Sophy Layzell was one of the contributing authors to “100 Ways to Write A Book” by Alex Pearl, to which my author husband Peter Turnham also contributed.
We recently heard the sad news that Sophy died just over a week ago. I knew Sophy as a child when I was secretary/pa to her adoptive father, the architect and designer Sir Anthony Denny, and my daughter attended Rendcomb College in Gloucestershire at the same time as Sophy.
Sophy’s entry in the “100 Ways to Write A Book” was an interview by Alex Pearl about her books, including “Invisible Thread”.
Sophy lost her daughter Jemima at the age of 13, some ten years ago. Jemima had begun keeping a diary when she was just four years old, making simple entries as well as secret codes where she wrote backwards. Her diary writing was extraordinary in integrity and maturity, and was published after her death, entitled “The Draft” – the money raised was used to start the Jemima Layzell Trust, which helps children with Acquired Brain Injury and campaigns for organ transplant and awareness.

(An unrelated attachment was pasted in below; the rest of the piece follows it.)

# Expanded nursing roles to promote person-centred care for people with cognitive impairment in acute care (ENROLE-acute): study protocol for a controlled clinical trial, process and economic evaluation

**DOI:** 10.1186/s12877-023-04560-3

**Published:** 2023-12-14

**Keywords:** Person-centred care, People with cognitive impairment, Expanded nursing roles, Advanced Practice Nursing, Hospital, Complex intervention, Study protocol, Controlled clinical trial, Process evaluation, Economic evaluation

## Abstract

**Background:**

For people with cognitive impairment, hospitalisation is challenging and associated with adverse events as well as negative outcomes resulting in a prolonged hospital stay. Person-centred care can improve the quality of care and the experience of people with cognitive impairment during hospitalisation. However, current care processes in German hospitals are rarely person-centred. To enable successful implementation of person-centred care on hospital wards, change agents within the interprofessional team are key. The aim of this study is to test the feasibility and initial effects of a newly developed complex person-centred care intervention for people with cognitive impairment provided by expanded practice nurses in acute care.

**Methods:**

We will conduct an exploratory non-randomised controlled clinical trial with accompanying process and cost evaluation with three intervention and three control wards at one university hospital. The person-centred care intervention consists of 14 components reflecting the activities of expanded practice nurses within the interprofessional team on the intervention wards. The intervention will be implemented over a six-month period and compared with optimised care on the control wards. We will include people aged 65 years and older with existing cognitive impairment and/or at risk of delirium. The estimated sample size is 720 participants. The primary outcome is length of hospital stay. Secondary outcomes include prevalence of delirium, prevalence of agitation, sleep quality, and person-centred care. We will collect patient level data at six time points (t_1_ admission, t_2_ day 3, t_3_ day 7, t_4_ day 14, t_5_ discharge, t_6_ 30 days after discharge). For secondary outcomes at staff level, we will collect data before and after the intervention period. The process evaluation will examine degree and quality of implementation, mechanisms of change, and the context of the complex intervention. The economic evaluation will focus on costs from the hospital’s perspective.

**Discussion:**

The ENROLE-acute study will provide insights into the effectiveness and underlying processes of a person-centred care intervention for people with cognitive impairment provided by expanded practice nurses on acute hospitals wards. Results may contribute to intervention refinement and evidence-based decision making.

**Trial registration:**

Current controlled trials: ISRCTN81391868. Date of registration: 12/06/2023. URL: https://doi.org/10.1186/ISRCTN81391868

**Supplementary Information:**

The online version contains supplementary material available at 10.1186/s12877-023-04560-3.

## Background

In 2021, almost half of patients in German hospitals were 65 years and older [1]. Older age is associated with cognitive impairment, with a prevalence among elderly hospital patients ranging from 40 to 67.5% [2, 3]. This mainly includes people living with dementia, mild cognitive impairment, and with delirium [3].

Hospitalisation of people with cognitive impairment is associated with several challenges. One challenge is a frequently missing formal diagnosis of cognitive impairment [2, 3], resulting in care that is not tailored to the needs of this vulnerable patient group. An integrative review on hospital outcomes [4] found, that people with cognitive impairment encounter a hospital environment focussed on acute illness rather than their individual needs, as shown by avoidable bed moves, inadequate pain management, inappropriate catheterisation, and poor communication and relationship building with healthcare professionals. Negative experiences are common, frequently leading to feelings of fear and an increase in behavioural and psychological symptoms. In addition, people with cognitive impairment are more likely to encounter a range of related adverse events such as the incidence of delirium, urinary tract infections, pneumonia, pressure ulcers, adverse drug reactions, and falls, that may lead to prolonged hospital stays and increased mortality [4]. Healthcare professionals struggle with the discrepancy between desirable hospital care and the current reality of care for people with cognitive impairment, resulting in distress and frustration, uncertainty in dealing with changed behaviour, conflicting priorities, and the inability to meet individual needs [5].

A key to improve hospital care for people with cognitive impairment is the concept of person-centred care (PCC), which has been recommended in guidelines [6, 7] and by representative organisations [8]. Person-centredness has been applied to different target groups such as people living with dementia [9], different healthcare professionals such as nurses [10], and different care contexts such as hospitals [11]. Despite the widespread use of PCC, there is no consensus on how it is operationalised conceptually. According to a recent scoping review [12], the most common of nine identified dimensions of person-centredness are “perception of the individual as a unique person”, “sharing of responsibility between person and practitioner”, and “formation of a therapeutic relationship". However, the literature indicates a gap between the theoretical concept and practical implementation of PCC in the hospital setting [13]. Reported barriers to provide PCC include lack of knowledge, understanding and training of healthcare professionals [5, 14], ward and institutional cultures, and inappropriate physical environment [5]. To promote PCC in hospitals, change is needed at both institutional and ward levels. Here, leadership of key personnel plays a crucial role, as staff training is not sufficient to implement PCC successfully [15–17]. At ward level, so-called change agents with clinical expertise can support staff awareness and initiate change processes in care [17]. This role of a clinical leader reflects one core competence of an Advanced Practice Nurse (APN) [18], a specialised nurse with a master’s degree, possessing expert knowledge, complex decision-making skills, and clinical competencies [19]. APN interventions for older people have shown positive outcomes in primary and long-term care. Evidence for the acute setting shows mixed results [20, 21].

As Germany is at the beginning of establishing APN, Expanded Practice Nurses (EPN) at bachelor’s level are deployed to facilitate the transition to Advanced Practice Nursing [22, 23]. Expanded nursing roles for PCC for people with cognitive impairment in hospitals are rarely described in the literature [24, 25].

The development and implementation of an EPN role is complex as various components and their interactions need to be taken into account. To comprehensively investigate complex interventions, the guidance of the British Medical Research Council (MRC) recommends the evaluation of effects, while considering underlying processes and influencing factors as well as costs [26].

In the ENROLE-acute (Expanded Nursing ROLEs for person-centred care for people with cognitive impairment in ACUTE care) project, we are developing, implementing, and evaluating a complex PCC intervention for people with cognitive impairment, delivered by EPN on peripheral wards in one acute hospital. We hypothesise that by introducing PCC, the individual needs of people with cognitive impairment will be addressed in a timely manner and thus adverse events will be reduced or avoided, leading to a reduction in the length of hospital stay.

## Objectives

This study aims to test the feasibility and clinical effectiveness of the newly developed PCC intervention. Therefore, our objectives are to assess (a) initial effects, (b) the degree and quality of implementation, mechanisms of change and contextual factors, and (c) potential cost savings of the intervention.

The Trust raises money for those with limited resources of their own, providing funding for much-needed tools to enable their children to have the best chance of a quick, efficient, and effective recovery. It also encourages conversation around organ transplants. They share experiences wherever they can as the power of ‘the gift of life’ is strong and lives on, being the embodiment of hope in dark and devastating times. Jemima herself donated her major organs, corneas, and stem cells, helping to change the lives of more than 11 people. The Trust believes that it is vital they have funds readily available to ensure that funding requests can be answered quickly – when a child is admitted to hospital, parents need to know that the help is there should they need it. There is no time for individual fundraising.
Tragically, Sophy had also lost her husband Harvey in April this yea; she is survived by her younger daughter. I have been asked to help raise awareness of the Trust, so that this wonderful organisation may live on in memory of both Jemima and Sophy.
Thank you, writing.ie, for giving me the opportunity to do so.
Carol Turnham 6.10.2022
“We all have our stories to tell. This is Jemima’s first and last and because of that, so important to all of us who read it now. This is her life.” Michael Morpurgo, Patron, the Jemima Layzell Trust.